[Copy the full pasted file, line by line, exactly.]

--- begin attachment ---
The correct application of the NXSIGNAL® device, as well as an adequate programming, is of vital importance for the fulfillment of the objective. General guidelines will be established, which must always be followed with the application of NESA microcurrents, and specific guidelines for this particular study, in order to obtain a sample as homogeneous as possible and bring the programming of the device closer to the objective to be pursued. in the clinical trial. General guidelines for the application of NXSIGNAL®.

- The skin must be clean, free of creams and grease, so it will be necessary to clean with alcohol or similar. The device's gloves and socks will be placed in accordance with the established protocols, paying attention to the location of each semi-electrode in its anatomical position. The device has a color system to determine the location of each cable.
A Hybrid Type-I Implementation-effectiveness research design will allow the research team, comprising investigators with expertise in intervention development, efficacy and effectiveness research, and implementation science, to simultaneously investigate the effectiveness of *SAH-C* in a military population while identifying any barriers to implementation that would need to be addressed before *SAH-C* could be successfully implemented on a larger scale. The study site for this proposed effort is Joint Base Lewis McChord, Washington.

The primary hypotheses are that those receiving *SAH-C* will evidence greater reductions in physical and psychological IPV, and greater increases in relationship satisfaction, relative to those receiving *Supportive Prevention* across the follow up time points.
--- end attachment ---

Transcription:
The correct application of the NXSIGNAL® device, as well as an adequate programming, is of vital importance for the fulfillment of the objective. General guidelines will be established, which must always be followed with the application of NESA microcurrents, and specific guidelines for this particular study, in order to obtain a sample as homogeneous as possible and bring the programming of the device closer to the objective to be pursued. in the clinical trial. General guidelines for the application of NXSIGNAL®.

- The skin must be clean, free of creams and grease, so it will be necessary to clean with alcohol or similar. The device's gloves and socks will be placed in accordance with the established protocols, paying attention to the location of each semi-electrode in its anatomical position. The device has a color system to determine the location of each cable.
A Hybrid Type-I Implementation-effectiveness research design will allow the research team, comprising investigators with expertise in intervention development, efficacy and effectiveness research, and implementation science, to simultaneously investigate the effectiveness of *SAH-C* in a military population while identifying any barriers to implementation that would need to be addressed before *SAH-C* could be successfully implemented on a larger scale. The study site for this proposed effort is Joint Base Lewis McChord, Washington.

The primary hypotheses are that those receiving *SAH-C* will evidence greater reductions in physical and psychological IPV, and greater increases in relationship satisfaction, relative to those receiving *Supportive Prevention* across the follow up time points.